Hangs on the dew-locks of the night;
And Titan on the eastern hill
Retires himself, or else stands still
Till you come forth. Wash, dress, be brief in praying;
Few beads are best when once we go a-Maying.
While in college, my boyfriend and I decided to deliver May Day bouquets of our own. I was living in a small town just outside of Boston Massachusetts where spring's coming is celebrated enthusiastically after the long cold winter. We made tiny paper baskets and filled them with flowers stolen from the campus gardens. We walked to a neighborhood just west of town that was populated mostly by the townies. These were folks who had nothing to do with the college and were unlikely to know who we were. The first couple of doors we did together. Giggling and running just as I had as a girl. After a minor squabble, something our relationship was marked by, we split up and decided to each go our own ways.
I approached a house, on my own, carrying my tiny bouquet. As I could get nearer to the porch I heard the unmistakable sounds of a couple having sex. I froze in my steps. I was not sure what to do. A part of me was struck by how apropos it was to be leaving May Day flowers on the porch as a couple made love. The flowers historically were tokens of wooing and symbolic of the blooming of a young girl's readiness to lose her virginity. As I placed my flowers on the door knob, I heard a noise around the corner of the porch. I should have left then, but my curiosity led me around the corner of the house. As I peered around the corner I saw my friend peering into the bedroom window watching the couple have sex. Quickly, and quietly I turned and walked away. I grabbed my basket off the door and left without being seen.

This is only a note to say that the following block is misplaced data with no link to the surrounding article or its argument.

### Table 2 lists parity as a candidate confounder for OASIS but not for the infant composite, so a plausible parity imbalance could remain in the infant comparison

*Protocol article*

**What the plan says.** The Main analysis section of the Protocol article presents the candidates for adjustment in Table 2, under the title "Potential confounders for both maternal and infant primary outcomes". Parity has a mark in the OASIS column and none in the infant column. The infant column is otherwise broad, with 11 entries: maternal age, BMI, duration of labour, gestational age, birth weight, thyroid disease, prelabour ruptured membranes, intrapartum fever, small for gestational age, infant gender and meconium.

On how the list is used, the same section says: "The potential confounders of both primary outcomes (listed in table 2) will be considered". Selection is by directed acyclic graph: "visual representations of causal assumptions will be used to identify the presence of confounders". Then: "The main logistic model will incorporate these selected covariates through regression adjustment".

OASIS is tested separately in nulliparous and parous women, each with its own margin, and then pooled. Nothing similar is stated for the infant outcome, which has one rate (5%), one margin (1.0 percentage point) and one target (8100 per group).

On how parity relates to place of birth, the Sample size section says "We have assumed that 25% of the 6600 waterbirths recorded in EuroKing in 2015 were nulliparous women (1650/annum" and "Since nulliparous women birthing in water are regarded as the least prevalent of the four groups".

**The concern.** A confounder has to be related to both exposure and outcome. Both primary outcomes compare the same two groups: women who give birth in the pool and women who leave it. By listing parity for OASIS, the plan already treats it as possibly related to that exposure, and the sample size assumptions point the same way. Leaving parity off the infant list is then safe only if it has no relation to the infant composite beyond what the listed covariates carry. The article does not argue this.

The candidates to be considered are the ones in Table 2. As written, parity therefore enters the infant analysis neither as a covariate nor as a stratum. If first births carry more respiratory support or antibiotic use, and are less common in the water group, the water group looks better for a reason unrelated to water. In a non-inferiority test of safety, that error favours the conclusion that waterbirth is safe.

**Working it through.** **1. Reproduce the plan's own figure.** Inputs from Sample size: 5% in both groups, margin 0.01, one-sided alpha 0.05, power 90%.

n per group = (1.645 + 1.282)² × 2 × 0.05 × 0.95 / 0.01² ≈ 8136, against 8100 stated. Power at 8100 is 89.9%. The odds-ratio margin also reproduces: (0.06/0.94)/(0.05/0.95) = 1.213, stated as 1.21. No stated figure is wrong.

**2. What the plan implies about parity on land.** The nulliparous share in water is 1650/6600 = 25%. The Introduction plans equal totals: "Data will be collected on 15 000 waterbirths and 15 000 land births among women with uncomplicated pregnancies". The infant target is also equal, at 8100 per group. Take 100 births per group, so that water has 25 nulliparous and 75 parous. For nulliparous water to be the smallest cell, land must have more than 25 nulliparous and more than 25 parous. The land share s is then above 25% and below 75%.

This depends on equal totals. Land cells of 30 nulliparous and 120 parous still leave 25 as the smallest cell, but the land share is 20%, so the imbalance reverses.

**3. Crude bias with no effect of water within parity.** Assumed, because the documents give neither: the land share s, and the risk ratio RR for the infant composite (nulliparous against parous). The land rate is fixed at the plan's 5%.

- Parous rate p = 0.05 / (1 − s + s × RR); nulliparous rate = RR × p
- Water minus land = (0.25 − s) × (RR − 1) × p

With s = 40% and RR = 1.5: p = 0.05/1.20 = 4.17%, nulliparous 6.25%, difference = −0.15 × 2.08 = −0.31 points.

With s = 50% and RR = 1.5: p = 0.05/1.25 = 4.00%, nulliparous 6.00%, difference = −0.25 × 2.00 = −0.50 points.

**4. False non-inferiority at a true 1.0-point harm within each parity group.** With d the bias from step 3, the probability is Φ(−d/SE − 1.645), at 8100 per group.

Come, my Corinna, come; and, coming, mark
How each field turns a street, each street a park
Made green and trimm'd with trees; see how
Devotion gives each house a bough
Or branch; each porch, each door ere this
An ark, a tabernacle is,
Made up of white-thorn, neatly interwove;
As if here were those cooler shades of love.
Can such delights be in the street
And open fields and we not see't?
Come, we'll abroad; and let's obey
The proclamation made for May,
And sin no more, as we have done, by staying;
But my Corinna, come, let's go a-Maying.
The first boy I ever kissed was killed in a motorcycle accident before he was old enough to be considered a man. It wasn't May Day when I learned that he died, but it was Spring. I was 11 when we kissed and 15 when he died. He a mere year and a half older. Eleven seems too young for kissing, and 15 far too young for mourning. That kiss was the most sexually charged kiss of my life, even now, I look back on that event with wonder. His experience with his tongue makes me think he probably wasn't a virgin when he died. Even though a little past 16 is far too young for a death of any kind; it gives me comfort to think that he lived a little older than other boys his age because somehow he knew he less time than the rest of us.